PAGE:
Tuanku Rao was an influential figure in the history of West Sumatra, Indonesia. He was born in 1790 and became a leader and commander of the Padri movement, a group of Islamic reformists who wanted to purify Islam from local customs and traditions. He was inspired by the teachings of Muhammad ibn Abd al-Wahhab, the founder of Wahhabism, a strict interpretation of Islam.
Tuanku Rao fought against the Dutch colonialists and their local allies, who opposed the Padri's efforts to impose Islamic law and practices. He was known for his courage, charisma and military skills. He led several battles and sieges, such as the Battle of Bonjol (1821), the Siege of Bukittinggi (1825) and the Siege of Fort de Kock (1826). He also established a network of Islamic schools and mosques in West Sumatra.
Tuanku Rao died in 1833 after being wounded by a Dutch cannonball. He was buried in Bonjol, where his tomb is still visited by many people. He is regarded as a national hero and a martyr by many Indonesians. His life and legacy are documented in various books, such as Tuanku Rao by Mangaraja Onggang Parlindungan[^1^] [^2^].Tuanku Rao's life was full of challenges and struggles. He faced not only the Dutch colonialists, but also the local rulers and elites who resisted his Islamic reforms. He also had to deal with the cultural and religious diversity of the Batak people, who had different beliefs and traditions from the Minangkabau people. He tried to persuade them to embrace Islam and follow the Padri's teachings, but he also faced opposition and hostility from some of them.
Tuanku Rao was a visionary and a pioneer. He wanted to create an Islamic state in West Sumatra that would be independent from foreign domination and local corruption. He also wanted to spread Islam to other regions, such as Aceh, Java and Malaya. He was one of the first Indonesian leaders who fought for national liberation and religious revival. He inspired many other fighters and reformers who came after him, such as Tuanku Imam Bonjol, Diponegoro, Kartini and Sukarno.
Tuanku Rao's legacy is still alive today. He is remembered as a national hero and a martyr by many Indonesians. His name is honored in various places, such as streets, schools and monuments. His story is taught in history books and celebrated in cultural events. His spirit of jihad and dakwah is still relevant for the contemporary Muslims who face various challenges and opportunities in the modern world.Tuanku Rao came from a noble Minangkabau family that originated from Rao, Pasaman in West Sumatra. His father was from Tarung-Tarung, Rao, and his mother was from Padang Mantinggi, Rao[^1^] [^2^]. He had a strong Islamic upbringing since his childhood. He studied Islam at the surau of the prominent ulama Tuanku Nan Tuo in Koto Tuo, Agam, and then continued his education at the surau in Bonjol. He completed his studies of Islamic jurisprudence with the honorable title thayyib jiddan (very satisfying), awarded by Fakih Muhammad[^1^] [^2^].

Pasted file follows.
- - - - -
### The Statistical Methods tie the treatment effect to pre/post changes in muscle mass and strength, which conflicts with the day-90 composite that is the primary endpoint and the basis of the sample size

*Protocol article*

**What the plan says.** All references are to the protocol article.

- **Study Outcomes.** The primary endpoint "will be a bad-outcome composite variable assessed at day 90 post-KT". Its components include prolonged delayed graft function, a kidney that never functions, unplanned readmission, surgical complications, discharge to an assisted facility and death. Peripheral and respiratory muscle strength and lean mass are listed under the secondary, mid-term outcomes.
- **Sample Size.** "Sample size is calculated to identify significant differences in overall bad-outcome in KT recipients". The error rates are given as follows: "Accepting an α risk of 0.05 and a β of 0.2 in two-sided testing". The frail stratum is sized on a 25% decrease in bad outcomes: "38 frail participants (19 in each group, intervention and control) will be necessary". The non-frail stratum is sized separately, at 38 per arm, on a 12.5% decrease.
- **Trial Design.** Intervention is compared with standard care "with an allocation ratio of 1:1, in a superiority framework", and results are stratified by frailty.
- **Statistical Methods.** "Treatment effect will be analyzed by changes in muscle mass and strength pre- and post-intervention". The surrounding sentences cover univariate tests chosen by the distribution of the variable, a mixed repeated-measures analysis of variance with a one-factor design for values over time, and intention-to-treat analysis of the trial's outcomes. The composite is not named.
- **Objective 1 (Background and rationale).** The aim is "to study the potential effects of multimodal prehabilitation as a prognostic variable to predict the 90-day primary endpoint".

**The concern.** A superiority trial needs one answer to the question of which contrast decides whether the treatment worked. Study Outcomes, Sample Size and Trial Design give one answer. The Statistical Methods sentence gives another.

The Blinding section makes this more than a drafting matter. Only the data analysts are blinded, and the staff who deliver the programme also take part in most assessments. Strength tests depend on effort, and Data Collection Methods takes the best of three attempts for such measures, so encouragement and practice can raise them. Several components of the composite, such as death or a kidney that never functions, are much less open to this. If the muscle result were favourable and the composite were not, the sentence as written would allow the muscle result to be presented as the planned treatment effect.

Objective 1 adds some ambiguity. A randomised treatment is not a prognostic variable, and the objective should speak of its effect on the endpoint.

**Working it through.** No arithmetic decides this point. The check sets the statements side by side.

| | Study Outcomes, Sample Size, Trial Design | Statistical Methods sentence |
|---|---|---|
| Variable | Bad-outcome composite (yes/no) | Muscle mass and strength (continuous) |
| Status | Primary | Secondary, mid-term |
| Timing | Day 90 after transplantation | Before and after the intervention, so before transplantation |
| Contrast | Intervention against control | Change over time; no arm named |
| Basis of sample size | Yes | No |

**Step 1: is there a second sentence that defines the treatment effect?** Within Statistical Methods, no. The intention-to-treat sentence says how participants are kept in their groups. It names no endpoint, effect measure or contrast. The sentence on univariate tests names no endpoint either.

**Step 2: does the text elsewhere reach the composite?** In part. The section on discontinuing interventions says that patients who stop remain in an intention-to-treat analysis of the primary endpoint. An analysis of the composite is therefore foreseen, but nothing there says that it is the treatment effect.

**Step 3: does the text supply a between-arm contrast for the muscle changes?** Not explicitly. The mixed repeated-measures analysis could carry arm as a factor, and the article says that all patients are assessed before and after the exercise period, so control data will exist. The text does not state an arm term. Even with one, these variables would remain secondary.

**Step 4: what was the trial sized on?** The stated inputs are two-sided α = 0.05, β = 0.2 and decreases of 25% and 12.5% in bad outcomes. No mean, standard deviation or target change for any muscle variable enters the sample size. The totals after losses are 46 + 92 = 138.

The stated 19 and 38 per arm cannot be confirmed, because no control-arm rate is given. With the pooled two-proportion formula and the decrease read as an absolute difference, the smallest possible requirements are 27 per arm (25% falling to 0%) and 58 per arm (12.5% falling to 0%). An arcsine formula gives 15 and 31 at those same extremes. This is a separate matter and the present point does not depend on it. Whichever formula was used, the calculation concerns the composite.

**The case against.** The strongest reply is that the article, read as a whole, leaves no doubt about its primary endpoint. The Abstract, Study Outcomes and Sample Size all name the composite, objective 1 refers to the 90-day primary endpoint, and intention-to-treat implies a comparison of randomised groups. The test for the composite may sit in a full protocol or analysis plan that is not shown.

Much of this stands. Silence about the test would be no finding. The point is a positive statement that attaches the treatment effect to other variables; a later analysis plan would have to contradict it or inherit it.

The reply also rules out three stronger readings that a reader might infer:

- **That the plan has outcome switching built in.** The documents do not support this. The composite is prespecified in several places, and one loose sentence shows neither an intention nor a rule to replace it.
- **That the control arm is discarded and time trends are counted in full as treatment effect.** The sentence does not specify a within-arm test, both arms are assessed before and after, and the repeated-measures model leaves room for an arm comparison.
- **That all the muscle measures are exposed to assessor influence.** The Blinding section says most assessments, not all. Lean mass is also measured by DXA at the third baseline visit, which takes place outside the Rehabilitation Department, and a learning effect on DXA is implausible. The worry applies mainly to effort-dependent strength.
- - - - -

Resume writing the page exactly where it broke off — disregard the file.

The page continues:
Tuanku Rao married a noblewoman, the daughter of Yang Dipertuan Rao, the ruler of Rao. He took over the leadership of Rao from his father-in-law, who was not a follower of Wahhabism and did not have the enthusiasm to resist the Dutch colonialism. He then adopted the title Tuanku Rao[^2^]. He had several children, some of whom followed his footsteps and joined the Padri movement. His son Tuanku Nan Renceh was one of his trusted commanders and fought alongside him in many battles[^3^].
Tuanku Rao's family was not spared from the hardships and tragedies of war. His wife and some of his children were captured by the Dutch and exiled to Batavia (now Jakarta). His son Tuanku Nan Renceh was killed by a Dutch bullet in 1832. Tuanku Rao himself died in 1833 after being wounded by a Dutch cannonball. His body was allegedly dumped into the sea by the Dutch troops[^2^] [^3^]. His family's fate is a testament to their sacrifice and devotion for their faith and nation. 0efd9a6b88